Archive | Global Words

American vs. British English

With all of its interlingual influences, English has always been full of diversity. But once English split into two major bodies–American and British–it made things even more challenging to keep track of. So below are sets of everyday words to help you sort through the mess. Keep in mind that some words may crossover in regions of the other country.



Everyday Words

apartment flat
argument row
baby carriage pram
band-aid plaster
bathroom loo, water closet
can tin
diaper nappy
elevator lift
eraser rubber
flashlight torch
guy bloke, chap
lawyer solicitor, barrister
pacifier dummy
period (punctuation) full stop
pharmacist dispensing chemist
rent hire
sidewalk pavement
soccer football
trash can rubbish bin
zip code postal code


pants trousers
underwear pants
sweater jumper, sweater
jumper pinafore
vest waistcoat
undershirt vest
raincoat Mac
suspenders braces
garter belt suspenders, suspender belt
turtle neck Polo neck
coveralls boiler suit
overalls dungarees
fanny pack bum bag
tuxedo dinner jacket
swimming suit swimming costume


a slice of bacon a rasher of bacon
baked potato jacket potato, baked potato
biscuit scone
candy sweets
cookie biscuit
cotton candy candyfloss
cupcake fairy cake
dessert afters, dessert, puddings, sweets
French toast eggy bread
fries chips
green beans French beans, runner beans
popsicle ice lolly
potato chips crisps
sandwich butty, sandwich, sarny
sausage banger, sausage
take out take-away

Automobile Related

license plate number plate
driver’s license driving license
defogger, defroster demister
muffler silencer
overpass flyover
motor home caravan
hood bonnet
highway motorway
gas petrol
fill up top up
windshield windscreen
trunk boot
truck lorry
parking lot car park
median central reservation


not touch something with a ten-foot pole not touch something with a bargepole
knock on wood touch wood
see the forest for the trees see the wood for the trees
throw a monkey wrench in the works throw a spanner in the works
skeleton in the closet skeleton in the cupboard
a home away from home a home from home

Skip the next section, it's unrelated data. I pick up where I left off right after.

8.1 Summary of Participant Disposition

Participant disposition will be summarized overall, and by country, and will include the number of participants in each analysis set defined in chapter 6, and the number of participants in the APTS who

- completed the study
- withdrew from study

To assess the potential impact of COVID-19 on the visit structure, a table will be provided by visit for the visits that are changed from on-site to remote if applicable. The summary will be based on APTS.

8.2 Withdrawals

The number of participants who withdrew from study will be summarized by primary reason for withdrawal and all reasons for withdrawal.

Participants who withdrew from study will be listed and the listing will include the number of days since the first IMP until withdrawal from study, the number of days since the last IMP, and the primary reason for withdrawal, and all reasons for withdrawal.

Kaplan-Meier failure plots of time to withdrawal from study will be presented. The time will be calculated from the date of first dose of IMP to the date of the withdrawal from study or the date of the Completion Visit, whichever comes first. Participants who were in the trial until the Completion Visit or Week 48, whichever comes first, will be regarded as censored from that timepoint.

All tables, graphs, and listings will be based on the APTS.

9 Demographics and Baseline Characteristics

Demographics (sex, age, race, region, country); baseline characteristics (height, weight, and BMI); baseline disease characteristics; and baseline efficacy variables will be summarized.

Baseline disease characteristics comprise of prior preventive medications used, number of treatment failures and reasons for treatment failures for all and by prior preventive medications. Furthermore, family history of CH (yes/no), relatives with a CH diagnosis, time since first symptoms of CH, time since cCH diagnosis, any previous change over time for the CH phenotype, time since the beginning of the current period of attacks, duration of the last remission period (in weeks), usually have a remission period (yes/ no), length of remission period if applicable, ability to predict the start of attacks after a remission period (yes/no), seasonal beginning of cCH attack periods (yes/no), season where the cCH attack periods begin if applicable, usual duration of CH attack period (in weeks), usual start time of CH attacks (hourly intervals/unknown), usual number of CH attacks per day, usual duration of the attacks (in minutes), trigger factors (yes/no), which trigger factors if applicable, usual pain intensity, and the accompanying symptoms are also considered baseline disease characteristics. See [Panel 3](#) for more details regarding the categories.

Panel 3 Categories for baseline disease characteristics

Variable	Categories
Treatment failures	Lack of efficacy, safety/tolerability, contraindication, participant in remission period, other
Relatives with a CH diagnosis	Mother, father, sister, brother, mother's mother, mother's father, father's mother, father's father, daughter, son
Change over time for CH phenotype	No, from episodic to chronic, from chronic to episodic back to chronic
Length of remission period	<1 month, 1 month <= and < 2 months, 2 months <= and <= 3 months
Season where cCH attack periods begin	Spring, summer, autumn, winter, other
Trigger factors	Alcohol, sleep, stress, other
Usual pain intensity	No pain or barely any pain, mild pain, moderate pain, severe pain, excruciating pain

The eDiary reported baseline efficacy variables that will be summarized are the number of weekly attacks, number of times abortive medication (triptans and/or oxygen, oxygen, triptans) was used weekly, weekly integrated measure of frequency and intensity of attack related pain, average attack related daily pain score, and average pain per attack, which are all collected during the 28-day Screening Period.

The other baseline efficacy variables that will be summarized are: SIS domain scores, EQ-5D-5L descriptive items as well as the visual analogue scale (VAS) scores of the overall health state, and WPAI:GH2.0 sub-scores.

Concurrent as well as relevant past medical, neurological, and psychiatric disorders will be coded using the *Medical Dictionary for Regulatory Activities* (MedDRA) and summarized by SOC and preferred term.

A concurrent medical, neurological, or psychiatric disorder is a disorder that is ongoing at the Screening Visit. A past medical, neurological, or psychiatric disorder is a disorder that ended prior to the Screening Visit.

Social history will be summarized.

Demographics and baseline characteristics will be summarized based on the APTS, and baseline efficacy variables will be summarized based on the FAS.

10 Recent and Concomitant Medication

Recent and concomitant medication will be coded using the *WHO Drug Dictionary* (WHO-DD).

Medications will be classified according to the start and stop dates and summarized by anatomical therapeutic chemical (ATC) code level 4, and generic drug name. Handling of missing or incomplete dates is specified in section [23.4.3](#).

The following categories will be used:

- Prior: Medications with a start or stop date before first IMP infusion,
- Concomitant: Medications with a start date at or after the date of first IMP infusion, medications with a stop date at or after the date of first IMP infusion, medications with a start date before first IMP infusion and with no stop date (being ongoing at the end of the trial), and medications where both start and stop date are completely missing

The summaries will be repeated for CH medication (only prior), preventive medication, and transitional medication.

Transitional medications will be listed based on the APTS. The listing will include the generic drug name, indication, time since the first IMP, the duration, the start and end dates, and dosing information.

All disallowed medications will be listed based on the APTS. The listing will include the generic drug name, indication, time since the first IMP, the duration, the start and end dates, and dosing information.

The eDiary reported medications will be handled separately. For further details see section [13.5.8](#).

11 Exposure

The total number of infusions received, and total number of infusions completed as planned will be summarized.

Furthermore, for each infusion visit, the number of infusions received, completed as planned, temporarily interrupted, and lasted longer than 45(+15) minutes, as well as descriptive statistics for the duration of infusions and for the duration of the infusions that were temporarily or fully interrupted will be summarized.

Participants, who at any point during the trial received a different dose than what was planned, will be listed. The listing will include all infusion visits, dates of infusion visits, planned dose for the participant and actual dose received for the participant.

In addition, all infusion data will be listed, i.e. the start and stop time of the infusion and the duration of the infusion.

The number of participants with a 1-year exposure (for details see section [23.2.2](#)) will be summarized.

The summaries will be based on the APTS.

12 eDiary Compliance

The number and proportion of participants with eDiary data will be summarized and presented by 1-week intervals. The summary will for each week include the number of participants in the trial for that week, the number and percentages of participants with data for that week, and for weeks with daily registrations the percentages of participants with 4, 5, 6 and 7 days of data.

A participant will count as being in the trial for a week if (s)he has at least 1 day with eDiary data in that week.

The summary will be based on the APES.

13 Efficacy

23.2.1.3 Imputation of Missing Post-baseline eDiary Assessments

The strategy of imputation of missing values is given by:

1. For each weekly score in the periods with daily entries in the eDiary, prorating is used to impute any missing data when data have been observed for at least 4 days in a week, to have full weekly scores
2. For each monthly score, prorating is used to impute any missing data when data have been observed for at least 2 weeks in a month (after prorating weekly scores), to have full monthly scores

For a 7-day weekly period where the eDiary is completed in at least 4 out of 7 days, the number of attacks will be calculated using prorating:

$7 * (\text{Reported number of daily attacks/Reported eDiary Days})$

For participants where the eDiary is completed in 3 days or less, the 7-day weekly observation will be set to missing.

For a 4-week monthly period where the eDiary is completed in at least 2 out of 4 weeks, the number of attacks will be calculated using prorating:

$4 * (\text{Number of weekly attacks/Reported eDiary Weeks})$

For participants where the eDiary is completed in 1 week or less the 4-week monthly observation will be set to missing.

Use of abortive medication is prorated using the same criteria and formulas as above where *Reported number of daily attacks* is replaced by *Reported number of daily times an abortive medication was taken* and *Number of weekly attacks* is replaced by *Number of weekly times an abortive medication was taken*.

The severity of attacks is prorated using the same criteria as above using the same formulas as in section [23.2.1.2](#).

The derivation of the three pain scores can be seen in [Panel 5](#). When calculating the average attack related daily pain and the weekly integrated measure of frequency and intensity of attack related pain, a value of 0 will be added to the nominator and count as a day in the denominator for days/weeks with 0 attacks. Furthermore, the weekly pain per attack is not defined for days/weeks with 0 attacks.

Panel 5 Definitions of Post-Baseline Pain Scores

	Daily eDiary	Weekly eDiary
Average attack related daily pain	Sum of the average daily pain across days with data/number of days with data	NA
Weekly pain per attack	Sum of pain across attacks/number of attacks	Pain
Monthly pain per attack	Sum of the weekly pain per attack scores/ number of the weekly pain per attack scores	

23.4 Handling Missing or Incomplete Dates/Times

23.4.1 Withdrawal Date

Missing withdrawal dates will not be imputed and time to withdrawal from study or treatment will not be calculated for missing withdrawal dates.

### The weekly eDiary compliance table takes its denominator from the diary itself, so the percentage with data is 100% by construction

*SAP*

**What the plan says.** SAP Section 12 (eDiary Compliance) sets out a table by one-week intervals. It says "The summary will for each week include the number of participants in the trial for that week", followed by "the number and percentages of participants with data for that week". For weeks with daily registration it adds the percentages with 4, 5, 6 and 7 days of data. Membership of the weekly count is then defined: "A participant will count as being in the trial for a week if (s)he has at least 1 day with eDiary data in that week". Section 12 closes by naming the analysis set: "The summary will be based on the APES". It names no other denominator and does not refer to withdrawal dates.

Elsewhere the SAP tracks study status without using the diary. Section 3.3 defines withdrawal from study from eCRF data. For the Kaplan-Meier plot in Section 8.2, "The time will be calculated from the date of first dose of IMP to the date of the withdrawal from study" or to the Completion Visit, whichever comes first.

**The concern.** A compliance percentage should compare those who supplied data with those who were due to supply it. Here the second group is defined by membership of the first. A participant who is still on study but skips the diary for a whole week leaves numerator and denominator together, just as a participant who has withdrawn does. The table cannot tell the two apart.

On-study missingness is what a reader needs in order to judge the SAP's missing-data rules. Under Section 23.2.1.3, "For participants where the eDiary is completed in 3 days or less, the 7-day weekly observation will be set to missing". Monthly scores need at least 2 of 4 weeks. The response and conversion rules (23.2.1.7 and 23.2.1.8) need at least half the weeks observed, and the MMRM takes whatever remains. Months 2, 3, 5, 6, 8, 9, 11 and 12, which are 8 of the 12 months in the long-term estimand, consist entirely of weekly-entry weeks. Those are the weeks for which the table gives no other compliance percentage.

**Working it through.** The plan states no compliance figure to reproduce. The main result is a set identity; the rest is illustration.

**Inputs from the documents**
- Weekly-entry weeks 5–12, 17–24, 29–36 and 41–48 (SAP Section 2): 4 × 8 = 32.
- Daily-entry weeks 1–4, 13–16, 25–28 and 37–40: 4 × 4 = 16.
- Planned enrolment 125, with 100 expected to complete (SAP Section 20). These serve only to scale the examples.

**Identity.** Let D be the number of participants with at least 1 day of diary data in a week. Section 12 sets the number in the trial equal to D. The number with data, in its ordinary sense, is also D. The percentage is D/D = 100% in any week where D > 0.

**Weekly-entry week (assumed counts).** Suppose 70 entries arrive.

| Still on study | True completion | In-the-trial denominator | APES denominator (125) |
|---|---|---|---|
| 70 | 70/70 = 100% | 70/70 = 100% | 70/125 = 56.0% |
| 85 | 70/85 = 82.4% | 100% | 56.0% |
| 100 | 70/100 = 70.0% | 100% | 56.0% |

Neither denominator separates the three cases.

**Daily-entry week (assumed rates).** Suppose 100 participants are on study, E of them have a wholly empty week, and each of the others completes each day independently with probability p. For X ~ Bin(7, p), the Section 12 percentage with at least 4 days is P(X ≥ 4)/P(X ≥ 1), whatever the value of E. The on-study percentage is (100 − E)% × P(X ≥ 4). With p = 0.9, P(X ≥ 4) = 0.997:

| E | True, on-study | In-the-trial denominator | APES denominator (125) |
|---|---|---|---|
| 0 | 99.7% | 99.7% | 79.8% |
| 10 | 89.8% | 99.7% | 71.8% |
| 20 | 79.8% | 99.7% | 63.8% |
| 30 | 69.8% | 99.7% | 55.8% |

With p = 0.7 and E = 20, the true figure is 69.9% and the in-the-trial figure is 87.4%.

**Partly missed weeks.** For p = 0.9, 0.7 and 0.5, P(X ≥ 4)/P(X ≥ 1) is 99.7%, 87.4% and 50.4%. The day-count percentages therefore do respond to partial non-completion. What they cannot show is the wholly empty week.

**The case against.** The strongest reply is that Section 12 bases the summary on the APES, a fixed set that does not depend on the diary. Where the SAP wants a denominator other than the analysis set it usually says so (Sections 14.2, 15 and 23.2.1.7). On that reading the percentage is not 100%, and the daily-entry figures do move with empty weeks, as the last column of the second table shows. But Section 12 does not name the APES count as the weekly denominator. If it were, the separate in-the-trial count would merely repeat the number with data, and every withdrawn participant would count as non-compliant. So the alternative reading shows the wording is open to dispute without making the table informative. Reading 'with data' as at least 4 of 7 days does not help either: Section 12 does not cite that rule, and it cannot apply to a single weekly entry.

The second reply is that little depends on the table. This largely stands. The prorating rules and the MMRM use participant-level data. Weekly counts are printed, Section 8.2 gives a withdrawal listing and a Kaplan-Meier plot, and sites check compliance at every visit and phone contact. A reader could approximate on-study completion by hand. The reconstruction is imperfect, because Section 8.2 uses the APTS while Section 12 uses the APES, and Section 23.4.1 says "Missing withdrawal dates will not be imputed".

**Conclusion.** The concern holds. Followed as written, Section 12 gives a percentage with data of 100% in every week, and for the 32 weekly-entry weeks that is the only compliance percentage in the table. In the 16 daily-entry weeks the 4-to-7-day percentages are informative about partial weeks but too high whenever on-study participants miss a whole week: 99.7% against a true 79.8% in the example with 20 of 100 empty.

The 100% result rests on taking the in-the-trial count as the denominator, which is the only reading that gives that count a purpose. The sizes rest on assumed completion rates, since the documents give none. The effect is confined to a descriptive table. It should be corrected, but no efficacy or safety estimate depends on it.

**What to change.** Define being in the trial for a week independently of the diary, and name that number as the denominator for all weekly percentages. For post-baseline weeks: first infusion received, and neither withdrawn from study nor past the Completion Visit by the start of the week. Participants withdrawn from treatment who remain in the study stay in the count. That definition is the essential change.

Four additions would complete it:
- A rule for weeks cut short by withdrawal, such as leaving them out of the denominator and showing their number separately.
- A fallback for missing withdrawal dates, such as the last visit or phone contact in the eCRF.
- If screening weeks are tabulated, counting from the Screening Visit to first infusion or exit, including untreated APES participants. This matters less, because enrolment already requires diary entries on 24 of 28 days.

toot your own horn blow your own trumpet
a new lease on life a new lease of life
if the shoe fits, wear it if the cap fits, wear it
lay of the land lie of the land
off your rocker off your bin or off the bin
fork over fork out
rained out rained off
to go under (failed business venture) to go tits up

Global Words

English is the mother tongue of nearly 400 million people globally. Millions more speak it in other capacities, but of those countries that use it as a first language, you’ll find great diversity. Most words generally fall between British or American English, but in addition to those, each English speaking country has its own vernacular that would leave native speakers from other nations confused.

But never fear! Whether you want to become a fair dinkum offsider in the Outback, try a lekker braai, or drink some skookum homo milk with a Mountie, as true as Bob we’ll have you prepped and ready!

South Africa

South Africa is a rich language environment with a unique blend of cultural influence. With its fusion of colonial English, American media influences, and tribal dialects, the idiosyncratic terms can fill more space than we can allot. Consequently, many exotic slang words used by specific tribes or derived from other nations have been excluded.

All known offensive or derogatory terms have been omitted. Learning South African words will help you better understand the culture while expanding your global vocabulary.

as true as Bob

adverb, idiom, truthfully, honestly. ‘As true as Bob, I’m going to catch that little thief.’


noun, strips of lean meat, salted and dried; jerky.


noun, traditional farmer’s sausage made with minced beef, lamb, or pork. A boerewors roll is boerewors wrapped in a bun and topped with tomato sauce and onions, akin to a hotdog.


noun, barbecue. ‘I bought an indoor braai for roasting boerewors’ or ‘That was a great braai.’